Another ex-Soviet official charged
Nikolajs Tess, an 80-year-old former Soviet Defense Ministry official, was charged with genocide and crimes against humanity for his alleged role in mass deportations on 25 March 1949.
Tess, a Russian citizen, is being kept under police surveillance before his trial, for which no date has been set. Tess is the tenth Soviet-era official since 1991 to be charged by Latvia with genocide and crimes against humanity.
Latvia gets 'C' grade for Nazi hunting
Latvia was given a 'C' grade by the Jerusalem-based Simon Wiesenthal Center for its prosecution of Nazi war criminals.
The Center graded 18 countries in five groups on their performance over the past few years in prosecuting Holocaust perpetrators. Latvia, Great Britain, Argentina, Lithuania, Croatia and Costa Rica were all in the third group. The countries in this grouping were characterized as having "minimal success" and in need of urgent additional steps. Estonia, Australia, Sweden and several other countries received worse ratings.
Recently, Latvia opened a case against Latvian-Australian Konrāds Kalējs, requesting Kalējs' extradition from Australia. Another Latvian war crime offender, Kārlis Ozols, recently died in Melbourne. Still, Latvian prosecutors plan to pursue their investigation of Ozols.
About 90 percent of Latvians distrust government
About 90 percent of the Latvian population do not trust the government and its agencies, according to a survey on public integration conducted by the Naturalization Administration.
The survey, "Road to Civic Society 2000," also showed that 75 percent of the population do not have deep ethnic differences and support the need for public integration.
According to the survey, about 20 percent of non-citizens are willing to naturalize during the next year. Additionally, the number of non-citizens who are proud of living in Latvia was found to be less than in previous years.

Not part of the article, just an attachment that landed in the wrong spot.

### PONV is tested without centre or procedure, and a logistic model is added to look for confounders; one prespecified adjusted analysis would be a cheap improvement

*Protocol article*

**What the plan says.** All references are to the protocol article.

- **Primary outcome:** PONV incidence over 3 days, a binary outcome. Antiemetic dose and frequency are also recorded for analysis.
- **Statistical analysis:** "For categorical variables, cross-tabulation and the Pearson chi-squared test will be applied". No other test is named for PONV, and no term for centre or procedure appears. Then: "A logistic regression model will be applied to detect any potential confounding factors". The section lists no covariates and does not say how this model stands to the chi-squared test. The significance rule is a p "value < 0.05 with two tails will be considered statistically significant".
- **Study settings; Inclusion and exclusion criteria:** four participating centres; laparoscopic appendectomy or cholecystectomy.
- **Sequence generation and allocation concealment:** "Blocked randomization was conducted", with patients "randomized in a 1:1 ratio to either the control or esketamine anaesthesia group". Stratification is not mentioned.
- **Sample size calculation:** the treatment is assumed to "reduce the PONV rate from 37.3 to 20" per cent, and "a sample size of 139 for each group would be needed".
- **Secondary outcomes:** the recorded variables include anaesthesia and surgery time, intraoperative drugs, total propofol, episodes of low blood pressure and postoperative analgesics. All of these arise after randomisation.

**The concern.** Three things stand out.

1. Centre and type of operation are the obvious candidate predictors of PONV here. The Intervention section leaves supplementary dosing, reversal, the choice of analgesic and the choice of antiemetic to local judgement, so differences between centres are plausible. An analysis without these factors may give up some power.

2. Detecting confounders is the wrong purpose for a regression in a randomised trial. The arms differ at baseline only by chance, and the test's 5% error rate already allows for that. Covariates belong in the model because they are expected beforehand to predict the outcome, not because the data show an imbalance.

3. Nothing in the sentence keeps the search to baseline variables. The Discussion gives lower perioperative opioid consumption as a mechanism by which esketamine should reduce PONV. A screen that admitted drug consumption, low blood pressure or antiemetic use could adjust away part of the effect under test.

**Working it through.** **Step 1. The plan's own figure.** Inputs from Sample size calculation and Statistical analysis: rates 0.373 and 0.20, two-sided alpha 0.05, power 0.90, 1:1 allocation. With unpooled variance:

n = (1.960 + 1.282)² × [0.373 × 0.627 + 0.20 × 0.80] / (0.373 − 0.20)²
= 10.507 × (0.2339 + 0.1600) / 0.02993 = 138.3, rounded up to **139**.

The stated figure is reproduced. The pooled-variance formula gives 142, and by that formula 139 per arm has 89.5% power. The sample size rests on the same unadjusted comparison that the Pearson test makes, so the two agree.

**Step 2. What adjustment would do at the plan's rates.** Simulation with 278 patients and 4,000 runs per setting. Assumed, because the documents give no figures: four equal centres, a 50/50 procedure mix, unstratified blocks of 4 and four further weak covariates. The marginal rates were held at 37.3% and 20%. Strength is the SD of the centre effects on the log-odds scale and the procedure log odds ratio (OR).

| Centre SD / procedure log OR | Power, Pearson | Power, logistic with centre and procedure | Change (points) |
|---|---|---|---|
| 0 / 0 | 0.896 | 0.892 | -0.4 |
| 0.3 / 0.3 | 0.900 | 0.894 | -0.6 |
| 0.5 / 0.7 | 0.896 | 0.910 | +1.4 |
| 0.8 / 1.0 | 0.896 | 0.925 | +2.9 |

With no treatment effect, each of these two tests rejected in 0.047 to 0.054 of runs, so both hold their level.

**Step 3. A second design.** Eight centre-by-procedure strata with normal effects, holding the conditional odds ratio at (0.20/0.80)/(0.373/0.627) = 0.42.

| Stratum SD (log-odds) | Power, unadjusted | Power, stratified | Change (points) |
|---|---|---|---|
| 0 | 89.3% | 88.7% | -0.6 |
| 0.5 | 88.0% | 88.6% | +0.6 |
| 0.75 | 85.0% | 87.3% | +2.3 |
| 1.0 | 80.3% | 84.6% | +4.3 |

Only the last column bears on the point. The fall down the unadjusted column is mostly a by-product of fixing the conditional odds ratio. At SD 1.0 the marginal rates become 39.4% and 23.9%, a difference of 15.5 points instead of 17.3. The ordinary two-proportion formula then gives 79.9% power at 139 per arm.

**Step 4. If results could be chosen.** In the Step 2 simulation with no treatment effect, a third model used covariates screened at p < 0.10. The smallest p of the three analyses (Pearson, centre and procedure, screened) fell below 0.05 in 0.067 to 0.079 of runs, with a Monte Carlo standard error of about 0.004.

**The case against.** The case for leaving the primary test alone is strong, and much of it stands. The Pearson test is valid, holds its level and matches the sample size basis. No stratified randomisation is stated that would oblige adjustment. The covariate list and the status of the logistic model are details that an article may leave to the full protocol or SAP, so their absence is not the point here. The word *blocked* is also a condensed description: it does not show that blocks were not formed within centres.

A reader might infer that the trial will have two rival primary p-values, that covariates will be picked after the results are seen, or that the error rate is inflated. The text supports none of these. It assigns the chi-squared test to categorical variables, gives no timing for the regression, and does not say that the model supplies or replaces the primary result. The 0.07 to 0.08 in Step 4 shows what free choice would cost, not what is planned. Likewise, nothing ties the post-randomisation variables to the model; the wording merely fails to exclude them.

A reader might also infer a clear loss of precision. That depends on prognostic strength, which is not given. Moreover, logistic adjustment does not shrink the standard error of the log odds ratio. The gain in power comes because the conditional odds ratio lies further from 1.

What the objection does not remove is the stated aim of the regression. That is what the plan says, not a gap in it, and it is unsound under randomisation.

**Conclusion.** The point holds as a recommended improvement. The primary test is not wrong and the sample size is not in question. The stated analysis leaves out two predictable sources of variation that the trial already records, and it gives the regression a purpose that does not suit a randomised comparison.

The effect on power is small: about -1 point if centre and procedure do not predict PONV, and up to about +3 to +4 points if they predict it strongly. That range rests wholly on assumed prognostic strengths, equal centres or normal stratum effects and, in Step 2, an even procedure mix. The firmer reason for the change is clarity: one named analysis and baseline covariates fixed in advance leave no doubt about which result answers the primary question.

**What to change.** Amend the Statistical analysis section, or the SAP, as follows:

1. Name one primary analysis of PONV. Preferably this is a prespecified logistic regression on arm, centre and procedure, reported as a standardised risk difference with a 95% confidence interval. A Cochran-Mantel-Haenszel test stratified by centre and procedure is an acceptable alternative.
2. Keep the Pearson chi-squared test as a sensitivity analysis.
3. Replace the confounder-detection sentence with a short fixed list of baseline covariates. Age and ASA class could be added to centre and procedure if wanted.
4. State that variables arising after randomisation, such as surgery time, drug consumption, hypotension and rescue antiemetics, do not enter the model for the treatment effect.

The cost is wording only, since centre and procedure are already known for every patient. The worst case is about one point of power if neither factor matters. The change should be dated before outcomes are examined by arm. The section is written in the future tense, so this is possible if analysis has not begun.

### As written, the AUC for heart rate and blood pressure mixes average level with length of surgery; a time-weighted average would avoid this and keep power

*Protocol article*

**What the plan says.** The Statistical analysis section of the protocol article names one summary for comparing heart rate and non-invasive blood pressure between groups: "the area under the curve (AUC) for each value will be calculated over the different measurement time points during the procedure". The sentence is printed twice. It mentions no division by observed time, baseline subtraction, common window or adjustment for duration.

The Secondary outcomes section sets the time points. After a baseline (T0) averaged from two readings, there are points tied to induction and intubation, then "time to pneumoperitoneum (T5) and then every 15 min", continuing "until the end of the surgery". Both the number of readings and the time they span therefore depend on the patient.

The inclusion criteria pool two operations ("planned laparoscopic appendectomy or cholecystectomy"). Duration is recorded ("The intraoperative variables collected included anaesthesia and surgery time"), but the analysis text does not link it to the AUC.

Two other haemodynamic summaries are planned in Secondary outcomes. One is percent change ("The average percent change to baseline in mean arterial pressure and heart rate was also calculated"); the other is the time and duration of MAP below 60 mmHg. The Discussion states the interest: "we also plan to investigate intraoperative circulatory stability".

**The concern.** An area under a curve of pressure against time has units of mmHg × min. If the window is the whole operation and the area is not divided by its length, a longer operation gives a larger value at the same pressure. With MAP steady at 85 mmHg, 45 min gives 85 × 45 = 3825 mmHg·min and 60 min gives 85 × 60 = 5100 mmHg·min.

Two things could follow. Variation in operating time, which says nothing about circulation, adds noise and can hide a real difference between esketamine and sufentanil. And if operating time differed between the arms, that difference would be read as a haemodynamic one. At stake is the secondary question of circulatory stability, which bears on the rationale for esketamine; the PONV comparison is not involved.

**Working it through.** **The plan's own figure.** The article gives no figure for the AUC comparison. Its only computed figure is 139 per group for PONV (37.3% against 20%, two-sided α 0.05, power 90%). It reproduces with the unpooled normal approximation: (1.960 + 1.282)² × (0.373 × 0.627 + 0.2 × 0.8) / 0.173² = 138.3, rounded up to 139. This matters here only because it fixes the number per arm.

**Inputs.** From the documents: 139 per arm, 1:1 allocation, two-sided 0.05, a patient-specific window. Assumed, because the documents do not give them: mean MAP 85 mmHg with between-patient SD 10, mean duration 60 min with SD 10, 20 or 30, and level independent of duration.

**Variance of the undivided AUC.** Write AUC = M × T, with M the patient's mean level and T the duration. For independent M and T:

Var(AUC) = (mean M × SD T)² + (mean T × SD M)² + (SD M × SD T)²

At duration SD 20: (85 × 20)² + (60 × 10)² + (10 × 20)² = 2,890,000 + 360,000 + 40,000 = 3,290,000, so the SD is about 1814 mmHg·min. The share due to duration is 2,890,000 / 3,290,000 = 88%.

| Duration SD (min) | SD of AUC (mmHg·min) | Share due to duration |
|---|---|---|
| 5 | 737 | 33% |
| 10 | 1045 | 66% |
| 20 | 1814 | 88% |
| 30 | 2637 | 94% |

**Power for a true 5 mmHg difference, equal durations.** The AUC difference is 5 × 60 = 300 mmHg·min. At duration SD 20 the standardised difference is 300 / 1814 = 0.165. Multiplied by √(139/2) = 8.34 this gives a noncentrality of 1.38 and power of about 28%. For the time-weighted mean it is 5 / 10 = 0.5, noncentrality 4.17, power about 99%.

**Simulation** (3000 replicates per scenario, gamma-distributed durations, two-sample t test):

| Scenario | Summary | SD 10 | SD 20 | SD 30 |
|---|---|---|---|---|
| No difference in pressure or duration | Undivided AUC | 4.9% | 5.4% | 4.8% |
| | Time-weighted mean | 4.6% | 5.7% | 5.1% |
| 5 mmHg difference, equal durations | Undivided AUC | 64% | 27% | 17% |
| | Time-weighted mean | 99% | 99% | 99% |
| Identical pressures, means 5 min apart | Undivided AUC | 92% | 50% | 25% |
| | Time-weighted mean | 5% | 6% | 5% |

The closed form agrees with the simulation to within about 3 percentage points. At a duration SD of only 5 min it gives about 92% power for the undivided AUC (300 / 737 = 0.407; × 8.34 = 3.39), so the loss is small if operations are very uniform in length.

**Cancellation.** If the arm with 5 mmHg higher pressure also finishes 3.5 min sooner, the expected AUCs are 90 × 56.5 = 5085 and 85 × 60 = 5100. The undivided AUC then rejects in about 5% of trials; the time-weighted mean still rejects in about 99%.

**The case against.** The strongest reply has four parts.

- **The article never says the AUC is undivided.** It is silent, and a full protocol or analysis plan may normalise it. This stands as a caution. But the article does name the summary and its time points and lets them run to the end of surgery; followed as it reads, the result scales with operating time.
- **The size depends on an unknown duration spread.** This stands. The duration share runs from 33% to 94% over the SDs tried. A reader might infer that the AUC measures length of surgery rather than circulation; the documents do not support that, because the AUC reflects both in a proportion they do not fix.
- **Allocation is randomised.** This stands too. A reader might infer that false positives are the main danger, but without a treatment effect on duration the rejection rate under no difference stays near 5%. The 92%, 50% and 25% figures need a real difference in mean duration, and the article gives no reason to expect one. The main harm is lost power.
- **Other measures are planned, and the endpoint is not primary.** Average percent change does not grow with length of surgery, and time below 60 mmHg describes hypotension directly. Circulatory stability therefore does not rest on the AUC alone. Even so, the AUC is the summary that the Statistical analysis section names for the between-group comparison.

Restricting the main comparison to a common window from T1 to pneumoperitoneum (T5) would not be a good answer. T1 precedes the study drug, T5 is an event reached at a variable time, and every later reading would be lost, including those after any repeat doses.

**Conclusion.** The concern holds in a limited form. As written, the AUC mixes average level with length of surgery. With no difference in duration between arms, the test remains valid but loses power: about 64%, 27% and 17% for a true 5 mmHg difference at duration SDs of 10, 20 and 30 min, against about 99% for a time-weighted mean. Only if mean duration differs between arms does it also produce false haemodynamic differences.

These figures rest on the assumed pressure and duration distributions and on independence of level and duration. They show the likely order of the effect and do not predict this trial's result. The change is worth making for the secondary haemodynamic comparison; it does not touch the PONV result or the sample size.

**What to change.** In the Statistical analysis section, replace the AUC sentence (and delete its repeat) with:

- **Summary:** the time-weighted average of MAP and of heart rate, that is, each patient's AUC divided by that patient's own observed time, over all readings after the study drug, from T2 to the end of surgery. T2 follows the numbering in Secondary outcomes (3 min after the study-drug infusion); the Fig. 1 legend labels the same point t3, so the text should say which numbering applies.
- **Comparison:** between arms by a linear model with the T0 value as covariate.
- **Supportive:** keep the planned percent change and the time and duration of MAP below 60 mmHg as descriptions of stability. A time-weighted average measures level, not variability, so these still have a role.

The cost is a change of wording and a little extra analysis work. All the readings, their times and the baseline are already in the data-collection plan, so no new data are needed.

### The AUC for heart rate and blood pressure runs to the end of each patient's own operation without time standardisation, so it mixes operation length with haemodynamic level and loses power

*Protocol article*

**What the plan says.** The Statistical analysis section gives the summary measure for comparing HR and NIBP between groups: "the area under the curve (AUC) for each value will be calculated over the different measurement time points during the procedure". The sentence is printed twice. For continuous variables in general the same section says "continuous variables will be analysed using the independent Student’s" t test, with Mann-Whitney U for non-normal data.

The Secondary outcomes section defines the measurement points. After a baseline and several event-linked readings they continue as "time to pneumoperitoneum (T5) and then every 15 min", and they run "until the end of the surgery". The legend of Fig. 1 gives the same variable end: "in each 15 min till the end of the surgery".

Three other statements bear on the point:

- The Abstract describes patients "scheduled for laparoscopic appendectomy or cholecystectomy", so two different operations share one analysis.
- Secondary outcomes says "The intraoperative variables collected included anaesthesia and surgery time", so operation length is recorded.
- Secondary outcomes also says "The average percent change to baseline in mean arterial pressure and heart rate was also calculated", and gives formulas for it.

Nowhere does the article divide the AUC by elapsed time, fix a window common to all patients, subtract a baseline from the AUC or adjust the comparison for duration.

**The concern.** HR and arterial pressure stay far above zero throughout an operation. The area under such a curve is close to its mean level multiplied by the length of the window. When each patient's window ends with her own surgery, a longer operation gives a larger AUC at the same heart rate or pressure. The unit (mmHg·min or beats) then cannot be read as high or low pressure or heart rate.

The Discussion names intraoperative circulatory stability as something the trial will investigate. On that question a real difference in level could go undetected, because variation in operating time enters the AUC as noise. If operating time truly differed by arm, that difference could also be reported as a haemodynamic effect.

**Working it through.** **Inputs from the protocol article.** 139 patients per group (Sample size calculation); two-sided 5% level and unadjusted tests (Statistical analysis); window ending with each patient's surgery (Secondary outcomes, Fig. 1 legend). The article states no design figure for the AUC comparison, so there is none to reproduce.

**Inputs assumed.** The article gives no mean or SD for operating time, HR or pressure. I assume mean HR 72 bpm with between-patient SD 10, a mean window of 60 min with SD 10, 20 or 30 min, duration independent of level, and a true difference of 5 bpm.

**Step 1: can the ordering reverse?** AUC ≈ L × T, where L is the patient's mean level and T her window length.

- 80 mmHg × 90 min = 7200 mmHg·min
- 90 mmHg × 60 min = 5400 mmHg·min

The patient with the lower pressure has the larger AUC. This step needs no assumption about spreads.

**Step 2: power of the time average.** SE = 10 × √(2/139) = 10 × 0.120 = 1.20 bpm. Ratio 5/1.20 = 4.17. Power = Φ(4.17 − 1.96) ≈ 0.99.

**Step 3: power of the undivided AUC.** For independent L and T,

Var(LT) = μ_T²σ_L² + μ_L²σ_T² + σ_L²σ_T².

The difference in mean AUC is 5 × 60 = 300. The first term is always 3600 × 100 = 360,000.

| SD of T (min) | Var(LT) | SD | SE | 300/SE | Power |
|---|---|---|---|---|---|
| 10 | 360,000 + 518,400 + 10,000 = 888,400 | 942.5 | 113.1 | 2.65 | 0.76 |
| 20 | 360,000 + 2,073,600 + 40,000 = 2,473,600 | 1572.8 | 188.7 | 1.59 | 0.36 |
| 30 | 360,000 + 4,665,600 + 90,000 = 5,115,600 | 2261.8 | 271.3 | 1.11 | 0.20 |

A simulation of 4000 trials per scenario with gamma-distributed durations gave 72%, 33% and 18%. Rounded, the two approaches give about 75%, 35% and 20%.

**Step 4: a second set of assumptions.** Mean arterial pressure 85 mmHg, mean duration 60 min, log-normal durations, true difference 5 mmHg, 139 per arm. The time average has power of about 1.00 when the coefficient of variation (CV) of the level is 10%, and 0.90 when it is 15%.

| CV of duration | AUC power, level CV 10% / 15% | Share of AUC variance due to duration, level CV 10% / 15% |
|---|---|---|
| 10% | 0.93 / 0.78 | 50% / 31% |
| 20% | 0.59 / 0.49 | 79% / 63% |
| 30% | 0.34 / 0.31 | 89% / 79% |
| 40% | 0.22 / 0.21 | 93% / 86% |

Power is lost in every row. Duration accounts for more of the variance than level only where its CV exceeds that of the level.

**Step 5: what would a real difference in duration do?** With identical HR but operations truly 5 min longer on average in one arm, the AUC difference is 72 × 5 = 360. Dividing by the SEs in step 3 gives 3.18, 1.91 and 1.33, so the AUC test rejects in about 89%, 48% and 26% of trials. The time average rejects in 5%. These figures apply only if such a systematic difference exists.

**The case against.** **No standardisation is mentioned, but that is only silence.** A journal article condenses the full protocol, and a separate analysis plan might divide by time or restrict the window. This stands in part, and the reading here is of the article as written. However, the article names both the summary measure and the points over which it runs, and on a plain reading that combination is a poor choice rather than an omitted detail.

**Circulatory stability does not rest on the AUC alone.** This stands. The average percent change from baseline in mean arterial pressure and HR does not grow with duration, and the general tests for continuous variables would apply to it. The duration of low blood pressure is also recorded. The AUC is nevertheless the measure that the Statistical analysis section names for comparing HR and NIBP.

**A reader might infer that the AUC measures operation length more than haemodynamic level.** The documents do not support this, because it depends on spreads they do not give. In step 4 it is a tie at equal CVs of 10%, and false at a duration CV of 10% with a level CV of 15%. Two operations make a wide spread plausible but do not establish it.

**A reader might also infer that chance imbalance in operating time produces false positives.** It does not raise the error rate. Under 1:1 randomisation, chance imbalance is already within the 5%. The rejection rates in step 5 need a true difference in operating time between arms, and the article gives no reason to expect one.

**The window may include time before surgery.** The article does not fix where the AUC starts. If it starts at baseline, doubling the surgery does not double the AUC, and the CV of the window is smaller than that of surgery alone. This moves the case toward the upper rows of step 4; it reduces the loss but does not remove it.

And in other news...
- The government decided to trim the 2002 state budget deficit to one percent of the GDP, down from 1.7 percent in 2001 plan; it also targets total revenue at LVL (Latvian lats) 1.4 billion (USD 2.23 billion). The one percent deficit would constitute LVL 50.9 million (USD 80.8 million) in 2002.
- Parliament approved a law that sets 2002 spending for defense, security and integration into NATO at 1.75 percent of the GDP. In 2001, the figure will reach 1.3 percent of the GDP or LVL 54.6 million (USD 86.83 million), an increase of LVL 5.2 million (USD 8.2 million).
- Moody's international rating agency reaffirmed credit ratings assigned to Latvia, including the long-term foreign currency sovereign rating which remained at Baa2. The long-term foreign currency rating for bank deposits was Baa3.
- Of Latvia's 22-strong banking sector, 18 institutions reported a total profit of LVL 36.9 million (USD 58.69 million) in 2000, up threefold year-on-year, with two showing an aggregate loss of LVL 7.8 million (USD 12.5 million).
- The average monthly income per household member rose 4.2 percent year-on-year to LVL 69.19 (USD 109.7) in 2000, the Department of Central Statistics reported.
- The Environmental Maritime Administration asked the Lithuanian oil company Mazeikiu Nafta to pay for the environmental damage caused by an accident on March 6 at the Butinge Oil Terminal, during which about 740 liters of oil products leaked into Latvia's waters. The compensation amount was not disclosed.
- Juris Sinka, a member of the Latvian Parliament, died of a heart attack while on a business trip to China. Sinka, 73, was an outspoken advocate of Tibetan independence from China. His family fled to Germany in 1944 and later settled in Great Britain. Sinka returned to Latvia in 1993, the same year in which he became MP.
Ieva Raubiško, 21 April 2001